The More You Know: Parachute Wedding Dresses

Posted by Liz Taylor on

Mrs. Harriet Sessums, wife of Capt. Walter M. Sessums, an early helicopter pilot in U.S. Navy, in her parachute-silk wedding gown.

Access to silk was very limited during World War II as most of the world’s supply at the time came from China and Japan. The available supplies of silk and nylon were needed for military use, to make parachutes and other essentials for the war effort. This made it difficult for the increasing numbers of war brides to find material for their wedding dresses. Many brides opted to borrow gowns from friends and family, but another option became popular among resourceful war brides: recycling used parachutes into beautiful new wedding gowns!

The wedding of Myrtille Delassus and Sgt. Joseph Bilodeau, 1945, and a picture of the dress from an exhibit at the National WWII Museum in New Orleans.

The parachutes were generally made of white or cream silk or nylon, and were considered unfit for reuse if damaged or after ocean landings. Once they were no longer of military usage, they were bartered or gifted to folks back home. They had enough fabric that skilled seamstresses were able to work around areas of damage and still wind up with gowns that were longer and fuller than the average bridal gown of the day. Reusing a parachute allowed the bride-to-be to still have a “new” silk gown, while also honoring the servicemen coming home from battle.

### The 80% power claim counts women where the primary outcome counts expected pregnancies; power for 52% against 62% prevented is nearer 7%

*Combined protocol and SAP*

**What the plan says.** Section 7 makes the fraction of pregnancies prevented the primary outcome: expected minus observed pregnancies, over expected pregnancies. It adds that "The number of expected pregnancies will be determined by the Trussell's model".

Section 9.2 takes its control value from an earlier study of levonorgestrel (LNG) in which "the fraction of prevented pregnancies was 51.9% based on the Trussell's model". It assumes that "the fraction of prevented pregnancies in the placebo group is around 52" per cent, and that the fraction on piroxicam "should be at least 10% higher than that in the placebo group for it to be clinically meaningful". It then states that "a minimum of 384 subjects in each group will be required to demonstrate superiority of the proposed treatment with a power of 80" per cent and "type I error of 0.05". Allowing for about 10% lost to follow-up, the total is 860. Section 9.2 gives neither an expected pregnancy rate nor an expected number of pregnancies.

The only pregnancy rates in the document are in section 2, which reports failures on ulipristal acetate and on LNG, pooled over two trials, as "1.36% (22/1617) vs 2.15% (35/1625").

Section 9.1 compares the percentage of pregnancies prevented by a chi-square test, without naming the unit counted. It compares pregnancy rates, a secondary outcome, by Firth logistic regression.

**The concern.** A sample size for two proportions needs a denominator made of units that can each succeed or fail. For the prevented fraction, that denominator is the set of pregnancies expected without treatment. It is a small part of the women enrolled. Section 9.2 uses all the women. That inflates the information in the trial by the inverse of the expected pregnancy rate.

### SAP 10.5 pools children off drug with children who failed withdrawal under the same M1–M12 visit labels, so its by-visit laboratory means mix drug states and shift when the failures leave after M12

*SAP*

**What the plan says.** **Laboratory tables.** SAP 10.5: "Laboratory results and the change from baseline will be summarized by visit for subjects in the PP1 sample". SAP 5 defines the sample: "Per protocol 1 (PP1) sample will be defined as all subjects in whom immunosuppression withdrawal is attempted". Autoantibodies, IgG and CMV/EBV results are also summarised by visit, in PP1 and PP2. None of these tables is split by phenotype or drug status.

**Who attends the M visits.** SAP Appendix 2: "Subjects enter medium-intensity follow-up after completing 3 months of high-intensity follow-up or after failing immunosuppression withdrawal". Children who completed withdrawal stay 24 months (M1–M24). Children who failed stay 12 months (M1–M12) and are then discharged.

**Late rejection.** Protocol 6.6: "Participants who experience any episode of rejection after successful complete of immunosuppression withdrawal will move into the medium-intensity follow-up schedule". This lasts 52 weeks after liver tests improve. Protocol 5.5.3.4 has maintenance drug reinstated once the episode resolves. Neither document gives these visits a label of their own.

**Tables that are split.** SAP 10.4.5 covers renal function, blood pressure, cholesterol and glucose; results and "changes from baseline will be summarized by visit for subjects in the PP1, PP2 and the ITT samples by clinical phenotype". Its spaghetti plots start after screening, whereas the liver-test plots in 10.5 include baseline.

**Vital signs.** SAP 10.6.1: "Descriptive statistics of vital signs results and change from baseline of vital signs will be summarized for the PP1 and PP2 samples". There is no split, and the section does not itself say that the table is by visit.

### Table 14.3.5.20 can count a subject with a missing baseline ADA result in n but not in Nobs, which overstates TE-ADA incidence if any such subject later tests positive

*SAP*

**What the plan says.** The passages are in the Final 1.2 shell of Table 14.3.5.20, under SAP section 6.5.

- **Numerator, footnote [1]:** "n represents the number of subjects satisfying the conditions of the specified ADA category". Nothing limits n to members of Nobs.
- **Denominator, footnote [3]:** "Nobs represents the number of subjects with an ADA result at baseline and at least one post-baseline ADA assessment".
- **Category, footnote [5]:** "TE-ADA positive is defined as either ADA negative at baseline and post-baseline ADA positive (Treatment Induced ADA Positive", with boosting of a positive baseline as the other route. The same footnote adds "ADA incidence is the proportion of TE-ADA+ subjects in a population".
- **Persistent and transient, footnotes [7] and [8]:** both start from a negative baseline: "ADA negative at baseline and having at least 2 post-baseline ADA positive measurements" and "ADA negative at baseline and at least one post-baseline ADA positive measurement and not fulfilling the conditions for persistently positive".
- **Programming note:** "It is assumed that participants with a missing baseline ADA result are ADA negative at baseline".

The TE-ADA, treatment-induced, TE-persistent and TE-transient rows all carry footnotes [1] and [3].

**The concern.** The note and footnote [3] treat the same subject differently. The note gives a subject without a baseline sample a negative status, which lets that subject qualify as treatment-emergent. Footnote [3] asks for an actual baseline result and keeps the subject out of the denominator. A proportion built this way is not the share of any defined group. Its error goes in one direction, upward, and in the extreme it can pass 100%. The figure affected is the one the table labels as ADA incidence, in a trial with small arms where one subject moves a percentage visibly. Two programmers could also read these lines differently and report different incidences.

Elyse Knox and Tom Harmon's wedding. The bride is wearing a dress made from her groom's parachute

Some dresses were even made using the very same parachutes that had saved the groom’s life. Elyse Knox, a 1940’s Hollywood actress and pin-up girl (and the mother of NCIS star Mark Harmon!) was one such resourceful bride. Her beau Tom Harmon’s parachute saved his life after he was shot down over China, and still had bullet holes in it when he gave it to his sweetheart.

This wedding dress was made from a nylon parachute that saved Maj. Claude Hensinger during World War II.

At least one serviceman proposed with his life-saving parachute instead of an engagement ring. Maj. Claude Hensinger had to bail out of his plane over Japan in 1944 when the engine caught fire. After landing, he used the parachute as a pillow and blanket while waiting for rescue. He used the same parachute in 1947 to propose to his girlfriend Ruth, asking her to use it as a wedding gown. She worked with a local seamstress to create a stunning Gone with the Wind-inspired dress that was later worn by two other brides in the family before being gifted to the Smithsonian.

This wedding dress was made from a nylon parachute that saved Maj. Claude Hensinger during World War II.


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